"The distemper has spread by their being interfered with in their destroying and burning from day to day, as the cows fall sick. Recommend that method to be pursued. The distemper has already spread into all the parishes on the north side of London, from Poplar to St James's and St Margaret's, Westminster. Altho' this method has not put an entire stop to the disease, yet it tends to preserve the health of the people, by destroying those cows which, with their milk, would have been sold and eaten by the poor people, as all were, before this method was taken. Fear this will be continued unless the Government interpose, as there are no laws to hinder it. To prevent fraud, they examine on oath and keep a check upon all the cowkeepers about Islington and others, as to the number of sound and sick cows that they have. Minuted:—“6 Nov. 1714. My Lords exhort the Justices to continue their diligence.”

"19 November From 16 Oct. to 13 Nov. 1,217 cows have been killed and buried with lime, at a cost of £2,607, and from Saturday to Wednesday last about 260 cows more; whereby it appears that the distemper has considerably increased, although it is confined within three miles of London. It chiefly rages about Poplar and Marybone, having abated at Islington, where there remain 550 cows alive and well, after the loss of 667 since the beginning of September. However the distemper began, it owes its increase chiefly to infection. Enclose the instructions that they have issued to their agents. Apprehend that Smithfield Market is, or probably will be, infected, and have waited on the Lord Mayor and Aldermen to recommend that the scavengers shall carry away the dirt and filth of the city markets, and shall have the slaughter-houses, stalls, and rails well cleaned and washed with limewash, and provide against sick cattle being brought to the city markets.

"30 November They (the justices) represent that from the 13th to the 20th inst. 430 cows were killed and buried, whereof 115 belong to Benjamin Coker, and 93 to John Scott, both of Stepney, and neighbours. So great a loss in so short a time has not hitherto happened to any other cowkeepers. They (the justices) impute it to the unusual closeness of these particular cowhouses, whereby the wind and fresh air being kept out, and the breath of the infected cattle confined within, the infection became stronger and more powerful than it could have been in a more open place. This appears still more probable, in regard that whilst they kept their cows in the fields, before they put them in the cowhouses, their loss was but proportionable to that of their neighbours.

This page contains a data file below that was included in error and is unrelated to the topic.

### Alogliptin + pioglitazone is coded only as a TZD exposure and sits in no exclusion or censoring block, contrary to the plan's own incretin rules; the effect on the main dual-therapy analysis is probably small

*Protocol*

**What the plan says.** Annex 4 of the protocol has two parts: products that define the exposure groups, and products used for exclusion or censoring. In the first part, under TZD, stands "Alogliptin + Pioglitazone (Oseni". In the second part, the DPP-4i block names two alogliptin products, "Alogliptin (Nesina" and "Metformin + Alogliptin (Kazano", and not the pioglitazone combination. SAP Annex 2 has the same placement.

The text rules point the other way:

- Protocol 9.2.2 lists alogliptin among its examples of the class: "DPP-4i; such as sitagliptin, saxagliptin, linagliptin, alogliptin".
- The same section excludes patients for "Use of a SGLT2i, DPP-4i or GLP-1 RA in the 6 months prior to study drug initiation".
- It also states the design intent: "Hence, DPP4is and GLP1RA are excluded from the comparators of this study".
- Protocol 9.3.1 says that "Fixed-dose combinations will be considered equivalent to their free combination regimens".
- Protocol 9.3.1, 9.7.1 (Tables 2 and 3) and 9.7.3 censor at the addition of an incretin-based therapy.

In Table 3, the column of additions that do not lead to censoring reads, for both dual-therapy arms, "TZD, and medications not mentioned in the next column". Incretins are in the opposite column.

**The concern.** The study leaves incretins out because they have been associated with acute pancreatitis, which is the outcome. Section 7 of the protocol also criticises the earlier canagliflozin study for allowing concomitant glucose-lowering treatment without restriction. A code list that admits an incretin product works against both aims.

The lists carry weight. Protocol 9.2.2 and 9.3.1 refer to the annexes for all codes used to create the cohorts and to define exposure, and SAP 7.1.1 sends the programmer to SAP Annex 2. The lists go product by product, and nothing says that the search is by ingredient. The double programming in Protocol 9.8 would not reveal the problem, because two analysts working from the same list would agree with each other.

"Their (the justices') charges had all been settled to the 16th of Oct. and from the 16th of October to the 20th of November 1,647 cows and 57 calves have been killed and buried; the whole charge of which is £3,433 13s. 6d. Have also taken an account of 320 cows killed and buried from the 20th to the 27th inst. at 3s. a head, amounting to £688.

"7 December From 27 Nov. to the 4th inst. 312 cows and about 30 calves have been killed and buried, whereof 140 cows died in Stepney and thereabouts, and 100 at Westminster and Marybone; the expense will be about £688.

"7 December The Justices of Middx. called in. Represent a state of their proceedings in the affaire relating to the destroying the distemperd cowes. Lord H. acquaints them that it has been laid before the King in Councill, and it being found to be a charge too great for the Civil list to bear, it is orderd that his Maty [Majesty] be at no farther charge therein. Lord asks them what time will be necessary to give notice hereof. They say by to-morrow incl. Upon which my Lords desire that the Order of Councill may allow the payment of 40s per cow to continue to ye 8th instant incl. And my Lords desire they will give notice to the owners, and cause an exact accot to be kept of all the cowes they lose by the distemper after that day.

"14 December From the 4th to the 7th 177 cows and 27 calves have been killed and buried. The whole expense from the beginning amounts to £6,774 1s. 1d. They have adjusted the demands of all the cowkeepers who claim allowance, except Christopher Capper of St. Giles-in-the-Fields, whose case they refer to their Lordships. They summoned all the cowkeepers on the previous Saturday and cautioned and advised them as to the future."

Copyright © Marion Hearfield 2009